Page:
One summer, when I was 25 years old, I had an invitation from my grandmother to come and stay with her for a week in Hickory, NC.
She had recently renovated her home for the first time since they had moved into this house in the early 1960s. Part of what they did in the renovation project was take down the huge wallpaper mural that was on her dining room wall. The image on the wallpaper was of an enormous oriental-styled tree growing on a rocky hillside. Her family had eaten under this tree for Thanksgiving and Christmas and every time they gathered for 40 plus years and Granna thought it didn’t seem right for it not to be there so she asked me to paint the tree back on the new wall as closely as I could to the original.
Coincidentally, Granna’s younger sister Terry happened to have come up from New Orleans for part of the time that I was there working on the mural.
During the day I would paint, and at night we would sit in the kitchen and drink coffee and talk, and they would tell stories of growing up together in Lucy, Louisiana, a small town that no longer exists, which was overtaken when New Orleans grew and absorbed the little town.
One evening as we sat in the kitchen, Granna told the story of leaving home for the very first time. She had been accepted to nursing school and she was going to get there by riding the train.
The day came for her to leave and so Granna said goodbye to her mother at home, and her Dad took her in the family car, with little sister Terry tagging along, to the train station. Granna and her father were very close and so she rode in the car that day with a dread of saying goodbye to her father. Terry remembered sitting in the backseat and thinking about how she would miss her big sister.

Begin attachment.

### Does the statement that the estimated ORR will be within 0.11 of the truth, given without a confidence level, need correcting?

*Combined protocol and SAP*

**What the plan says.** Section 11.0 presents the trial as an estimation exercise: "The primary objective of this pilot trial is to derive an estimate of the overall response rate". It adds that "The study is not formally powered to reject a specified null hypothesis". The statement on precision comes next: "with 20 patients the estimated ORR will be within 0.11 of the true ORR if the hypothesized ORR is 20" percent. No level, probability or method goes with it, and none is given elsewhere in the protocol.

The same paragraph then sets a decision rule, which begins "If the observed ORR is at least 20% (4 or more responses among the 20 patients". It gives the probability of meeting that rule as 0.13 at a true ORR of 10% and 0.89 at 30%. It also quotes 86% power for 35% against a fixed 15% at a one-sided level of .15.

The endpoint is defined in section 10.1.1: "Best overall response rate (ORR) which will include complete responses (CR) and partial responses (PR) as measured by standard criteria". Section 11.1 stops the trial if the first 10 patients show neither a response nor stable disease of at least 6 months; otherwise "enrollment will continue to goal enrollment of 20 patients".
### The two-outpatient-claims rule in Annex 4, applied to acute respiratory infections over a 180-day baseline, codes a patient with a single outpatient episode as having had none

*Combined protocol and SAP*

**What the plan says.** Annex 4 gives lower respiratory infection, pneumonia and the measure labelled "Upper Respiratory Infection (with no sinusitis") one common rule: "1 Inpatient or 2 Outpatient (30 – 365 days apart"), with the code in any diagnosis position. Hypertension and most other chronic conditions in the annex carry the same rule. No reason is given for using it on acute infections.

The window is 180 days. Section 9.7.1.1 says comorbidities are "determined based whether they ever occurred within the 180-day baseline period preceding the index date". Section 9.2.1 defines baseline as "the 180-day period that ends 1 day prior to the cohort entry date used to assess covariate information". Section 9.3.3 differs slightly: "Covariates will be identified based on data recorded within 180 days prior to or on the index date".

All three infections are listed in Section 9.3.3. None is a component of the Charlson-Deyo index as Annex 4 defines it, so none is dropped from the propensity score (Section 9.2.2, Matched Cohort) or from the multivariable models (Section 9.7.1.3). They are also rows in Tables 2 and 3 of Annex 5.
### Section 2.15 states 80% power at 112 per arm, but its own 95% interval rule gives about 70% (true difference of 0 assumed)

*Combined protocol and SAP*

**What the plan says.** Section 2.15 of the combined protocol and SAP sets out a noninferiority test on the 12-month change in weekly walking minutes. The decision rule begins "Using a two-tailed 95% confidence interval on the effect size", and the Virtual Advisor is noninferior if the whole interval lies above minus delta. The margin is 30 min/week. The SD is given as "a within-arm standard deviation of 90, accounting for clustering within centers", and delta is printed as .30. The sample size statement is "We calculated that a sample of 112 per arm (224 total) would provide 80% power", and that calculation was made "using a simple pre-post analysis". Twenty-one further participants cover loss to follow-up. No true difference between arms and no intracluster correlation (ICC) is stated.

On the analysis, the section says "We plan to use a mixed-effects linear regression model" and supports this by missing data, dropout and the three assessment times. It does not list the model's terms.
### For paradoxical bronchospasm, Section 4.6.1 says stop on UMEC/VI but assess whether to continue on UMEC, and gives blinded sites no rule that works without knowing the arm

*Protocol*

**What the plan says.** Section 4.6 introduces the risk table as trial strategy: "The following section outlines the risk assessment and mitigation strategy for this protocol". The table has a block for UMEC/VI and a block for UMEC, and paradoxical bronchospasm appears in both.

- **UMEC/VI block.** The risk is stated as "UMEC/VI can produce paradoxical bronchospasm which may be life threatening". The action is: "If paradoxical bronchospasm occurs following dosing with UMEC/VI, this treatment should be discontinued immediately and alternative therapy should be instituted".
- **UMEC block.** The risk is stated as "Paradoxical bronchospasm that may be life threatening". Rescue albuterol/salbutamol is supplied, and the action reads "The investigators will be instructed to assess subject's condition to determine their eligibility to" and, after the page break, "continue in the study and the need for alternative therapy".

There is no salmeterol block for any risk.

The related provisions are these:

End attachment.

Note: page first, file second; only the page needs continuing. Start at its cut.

They arrived at the station and they were on the platform and it came time to say goodbye. Granna began to cry, Terry began to cry, but their dad was composed, matter-of-fact, and Granna remembered, he even seemed distant.
Granna said she had been hurt in that moment and that it had hurt her all the years since, because their dad died a month later and that was the last time they had seen each other, and her Dad hadn’t cried.
And Terry looked at Granna across her kitchen table and said, “Well, Ethel, what do you think Daddy did all the way home?”
All those years, Granna didn’t know that part of the story.
She didn’t know the whole story.
There is so much we can’t know about the love of our parents.
Confirmands: (and as I want to say now to other youth in middle and high school) I imagine you may sometimes wonder about your parents. There are probably things your parents do or say that seem like they don’t make any sense. What is it all about?
We may never know, but understand this: You cannot know the whole story of your parents love for you yet.
You can’t understand how much they love you; how much they cherish you; and how proud of you just for being you; just because you exist.
Our relationship with God is the same way.
There are things about the life we’ve been given that we don’t understand.
We might like to ask God about why we have to go through hard times. We might like to ask: why do people in the world suffer? Why did you make me with a particular trait that’s a constant thorn in my own side?
We don’t understand everything about the way we’re made, or the world around us, and there’s a lot we won’t know completely until we see him face to face.
But we do know he loves us with a Father’s love. He won’t leave us alone. He won’t leave us orphaned. He has given his Spirit to guide us and we can trust him.